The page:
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21 June 2013

Human Rights and Security Cluster eventOne of Europe’s leading academic activists in the area of human rights, law and refugees, Professor Alison Phipps from the University of Glasgow, will be guest presenter at a Refugee Week event at the University of South Australia next Monday evening (June 24).

The event, ‘The Language of Justice: Mandela, letters and the global struggle for place today’, is being presented by UniSA’s Human Rights and Security Research and Innovation Cluster, and The Refugee and Migration Research Network, and supported by the Glasgow Refugee Asylum and Migration Network (GRAMNet).

Prof Phipps’ visit to Adelaide and the University has been secured by the Human Rights and Security Research and Innovation Cluster, which is forging links with Prof Phipps in her work with GRAMNet.

Prof Phipps is set to arrive in Adelaide straight from the Rivonia Trial Conference being held this week in Pretoria, South Africa. The Rivonia Trial was a trial that took place in South Africa between 1963 and 1964, in which 10 leaders of the African National Congress were tried for 221 acts of sabotage designed to overthrow the apartheid system. Fifty years on, the Conference has been held to examine the transformative opportunities present in the space of the courtroom.

Human Rights and Security Research and Innovation Cluster head Ms Lynette Kelly says Prof Phipps’ presentation for Refugee Week will consider the importance of letters both in Nelson Mandela’s trial and in protest movements worldwide today.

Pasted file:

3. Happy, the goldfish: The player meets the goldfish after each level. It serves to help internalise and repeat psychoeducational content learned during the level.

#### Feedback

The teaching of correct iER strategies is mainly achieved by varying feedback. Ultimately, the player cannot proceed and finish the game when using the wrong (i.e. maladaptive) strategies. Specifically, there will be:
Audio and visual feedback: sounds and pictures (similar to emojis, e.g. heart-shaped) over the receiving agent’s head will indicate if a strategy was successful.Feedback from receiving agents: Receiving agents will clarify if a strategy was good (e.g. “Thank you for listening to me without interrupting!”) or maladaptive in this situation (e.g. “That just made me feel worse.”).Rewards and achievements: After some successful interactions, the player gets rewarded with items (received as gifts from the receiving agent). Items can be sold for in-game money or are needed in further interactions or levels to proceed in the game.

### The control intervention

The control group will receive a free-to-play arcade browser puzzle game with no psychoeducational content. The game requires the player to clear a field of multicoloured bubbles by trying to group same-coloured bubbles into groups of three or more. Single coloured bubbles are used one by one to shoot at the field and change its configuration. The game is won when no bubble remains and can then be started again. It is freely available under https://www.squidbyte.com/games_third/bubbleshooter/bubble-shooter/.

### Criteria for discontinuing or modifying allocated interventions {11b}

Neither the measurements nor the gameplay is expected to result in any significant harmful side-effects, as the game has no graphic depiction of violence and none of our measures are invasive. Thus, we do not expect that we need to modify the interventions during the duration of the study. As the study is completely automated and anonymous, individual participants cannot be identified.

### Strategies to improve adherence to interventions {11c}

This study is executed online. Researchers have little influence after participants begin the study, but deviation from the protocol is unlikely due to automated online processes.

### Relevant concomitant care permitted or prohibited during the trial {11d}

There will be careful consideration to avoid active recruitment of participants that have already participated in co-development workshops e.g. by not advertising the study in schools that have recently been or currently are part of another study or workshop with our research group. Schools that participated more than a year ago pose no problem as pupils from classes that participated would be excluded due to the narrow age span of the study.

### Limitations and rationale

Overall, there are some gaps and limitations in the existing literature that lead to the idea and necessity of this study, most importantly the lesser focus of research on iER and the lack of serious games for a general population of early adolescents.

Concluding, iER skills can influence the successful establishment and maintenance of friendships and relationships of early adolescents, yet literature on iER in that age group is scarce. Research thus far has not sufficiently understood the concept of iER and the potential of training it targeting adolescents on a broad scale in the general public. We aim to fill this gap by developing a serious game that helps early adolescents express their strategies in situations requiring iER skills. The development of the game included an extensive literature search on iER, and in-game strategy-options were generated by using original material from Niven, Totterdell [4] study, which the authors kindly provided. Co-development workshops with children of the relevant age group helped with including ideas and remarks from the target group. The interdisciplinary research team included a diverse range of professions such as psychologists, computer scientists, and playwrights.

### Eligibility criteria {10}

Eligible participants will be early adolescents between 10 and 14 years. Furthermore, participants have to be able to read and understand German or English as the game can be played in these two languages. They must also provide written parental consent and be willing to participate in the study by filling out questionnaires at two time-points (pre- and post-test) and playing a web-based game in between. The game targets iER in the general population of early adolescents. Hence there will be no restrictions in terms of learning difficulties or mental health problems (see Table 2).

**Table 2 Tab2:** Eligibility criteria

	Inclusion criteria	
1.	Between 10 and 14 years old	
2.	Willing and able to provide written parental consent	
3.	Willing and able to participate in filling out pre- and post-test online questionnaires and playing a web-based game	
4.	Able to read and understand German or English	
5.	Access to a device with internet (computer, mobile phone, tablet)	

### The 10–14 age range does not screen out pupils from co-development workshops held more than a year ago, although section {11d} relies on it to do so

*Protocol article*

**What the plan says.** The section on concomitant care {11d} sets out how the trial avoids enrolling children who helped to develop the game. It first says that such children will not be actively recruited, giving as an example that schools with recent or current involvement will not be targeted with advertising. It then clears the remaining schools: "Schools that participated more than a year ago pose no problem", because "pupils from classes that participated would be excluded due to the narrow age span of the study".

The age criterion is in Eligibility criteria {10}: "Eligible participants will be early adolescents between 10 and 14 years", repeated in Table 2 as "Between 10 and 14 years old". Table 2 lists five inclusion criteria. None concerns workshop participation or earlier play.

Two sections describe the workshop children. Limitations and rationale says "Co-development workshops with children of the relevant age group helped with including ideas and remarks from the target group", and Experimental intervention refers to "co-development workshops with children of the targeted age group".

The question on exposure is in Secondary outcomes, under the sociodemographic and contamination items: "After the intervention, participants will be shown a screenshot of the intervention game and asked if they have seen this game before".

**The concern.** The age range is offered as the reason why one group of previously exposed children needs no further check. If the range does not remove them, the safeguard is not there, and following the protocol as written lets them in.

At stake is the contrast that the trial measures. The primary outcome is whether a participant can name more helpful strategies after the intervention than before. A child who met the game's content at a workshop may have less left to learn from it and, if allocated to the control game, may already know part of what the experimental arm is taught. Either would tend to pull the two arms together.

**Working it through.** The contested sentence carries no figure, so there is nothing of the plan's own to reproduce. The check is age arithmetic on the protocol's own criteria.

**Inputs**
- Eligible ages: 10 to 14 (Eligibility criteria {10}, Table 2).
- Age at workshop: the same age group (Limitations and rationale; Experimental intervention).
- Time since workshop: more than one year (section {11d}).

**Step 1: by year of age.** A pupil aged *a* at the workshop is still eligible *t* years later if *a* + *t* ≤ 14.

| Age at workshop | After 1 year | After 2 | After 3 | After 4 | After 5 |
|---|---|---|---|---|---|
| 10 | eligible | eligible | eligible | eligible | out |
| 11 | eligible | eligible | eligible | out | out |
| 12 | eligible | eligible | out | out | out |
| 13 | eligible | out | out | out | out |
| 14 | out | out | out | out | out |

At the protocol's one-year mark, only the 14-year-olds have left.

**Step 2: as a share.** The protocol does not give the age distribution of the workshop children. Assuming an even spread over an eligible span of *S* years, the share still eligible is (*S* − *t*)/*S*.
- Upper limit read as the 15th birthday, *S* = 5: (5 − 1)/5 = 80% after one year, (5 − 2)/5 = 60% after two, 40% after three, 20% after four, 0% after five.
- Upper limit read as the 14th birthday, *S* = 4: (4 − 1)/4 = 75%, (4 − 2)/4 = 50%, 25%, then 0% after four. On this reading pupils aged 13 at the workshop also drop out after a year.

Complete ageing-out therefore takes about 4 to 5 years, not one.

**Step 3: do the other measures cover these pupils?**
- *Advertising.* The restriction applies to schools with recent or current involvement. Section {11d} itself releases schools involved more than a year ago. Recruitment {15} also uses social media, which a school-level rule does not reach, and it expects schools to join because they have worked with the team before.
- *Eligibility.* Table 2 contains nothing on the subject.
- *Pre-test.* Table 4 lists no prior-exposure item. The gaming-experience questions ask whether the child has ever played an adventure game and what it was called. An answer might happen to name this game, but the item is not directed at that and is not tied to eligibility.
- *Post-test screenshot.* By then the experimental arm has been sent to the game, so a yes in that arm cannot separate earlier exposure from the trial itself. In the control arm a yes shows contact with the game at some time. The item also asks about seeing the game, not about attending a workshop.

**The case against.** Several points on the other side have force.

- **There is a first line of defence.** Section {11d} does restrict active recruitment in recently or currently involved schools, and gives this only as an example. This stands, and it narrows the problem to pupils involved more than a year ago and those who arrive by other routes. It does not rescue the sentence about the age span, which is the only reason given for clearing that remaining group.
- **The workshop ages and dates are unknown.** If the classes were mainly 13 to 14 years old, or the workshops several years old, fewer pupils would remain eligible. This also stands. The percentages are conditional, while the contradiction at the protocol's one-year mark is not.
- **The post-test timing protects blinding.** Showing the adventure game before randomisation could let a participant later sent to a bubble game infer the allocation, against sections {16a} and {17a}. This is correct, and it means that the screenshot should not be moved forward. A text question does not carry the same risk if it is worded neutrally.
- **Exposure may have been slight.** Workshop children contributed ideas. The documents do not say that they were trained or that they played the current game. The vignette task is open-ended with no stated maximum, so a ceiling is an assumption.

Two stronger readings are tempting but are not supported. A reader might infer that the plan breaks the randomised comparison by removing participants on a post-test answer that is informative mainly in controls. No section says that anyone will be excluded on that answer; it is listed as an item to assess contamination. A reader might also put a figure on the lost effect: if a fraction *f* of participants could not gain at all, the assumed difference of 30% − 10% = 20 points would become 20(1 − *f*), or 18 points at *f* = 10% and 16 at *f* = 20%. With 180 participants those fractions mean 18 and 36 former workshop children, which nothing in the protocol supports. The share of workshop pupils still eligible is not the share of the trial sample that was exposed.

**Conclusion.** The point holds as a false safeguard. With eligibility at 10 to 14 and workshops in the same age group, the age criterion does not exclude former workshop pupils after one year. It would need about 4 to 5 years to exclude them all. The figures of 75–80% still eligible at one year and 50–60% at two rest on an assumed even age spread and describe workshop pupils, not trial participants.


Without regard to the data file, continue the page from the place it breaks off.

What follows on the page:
“She will examine the languages of justice, the forms of speech and languages admitted in the Rivonia Trial,” Ms Kelly says.

“She will then look at those struggling for admittance today, with particular attention to letters sent by internationals in the struggles for justice in Israel-Palestine, reflecting on the rhetorical comparisons to Apartheid South Africa. In the contexts of anti-deportation campaigns in the UK, she will also explore particular letters of her own which were not ‘favoured with a reply’.”

Also presenting at the event will be UniSA senior Law School lecturer Dr Steven Churches, a legal specialist with 25 years’ experience in refugee law and Indigenous legal issues.

Dr Churches will discuss the early stages of Indigenous land struggles in Australia, from the fight for fair wages instead of ‘baccy’ and flour for station workers, leading to the granting of land rights to the Gurindji People in 1975.

The event will be convened by Professor Nicholas Procter, Chair in Mental Health Nursing at UniSA.

Ms Kelly says the Cluster is proud to be involved in the event and looks forward to Prof Phipps’ presentation drawing a positive reflection on the life achievements of Nelson Mandela.

Nelson Mandela was awarded an Honorary Doctorate by the University of South Australia in 1998 and is the international Patron of the University’s Bob Hawke Prime Ministerial Centre.

A free public lecture for all interested members of the community, the event will be held in the Allan Scott Auditorium in the Hawke Building at City West Campus on Monday June 24 at 5.30pm (5.15pm for a 5.30pm sharp start). Anyone who would like to attend should RSVP via email to asma.babakarkhil@unisa.edu.au

Media note: Prof Alison Phipps will be available for interview at selected times on Monday 24 June and Tuesday 25 June.

Media contact: Kelly Stone office 8302 0963 mobile 0417 861 832 email Kelly.stone@unisa.edu.au

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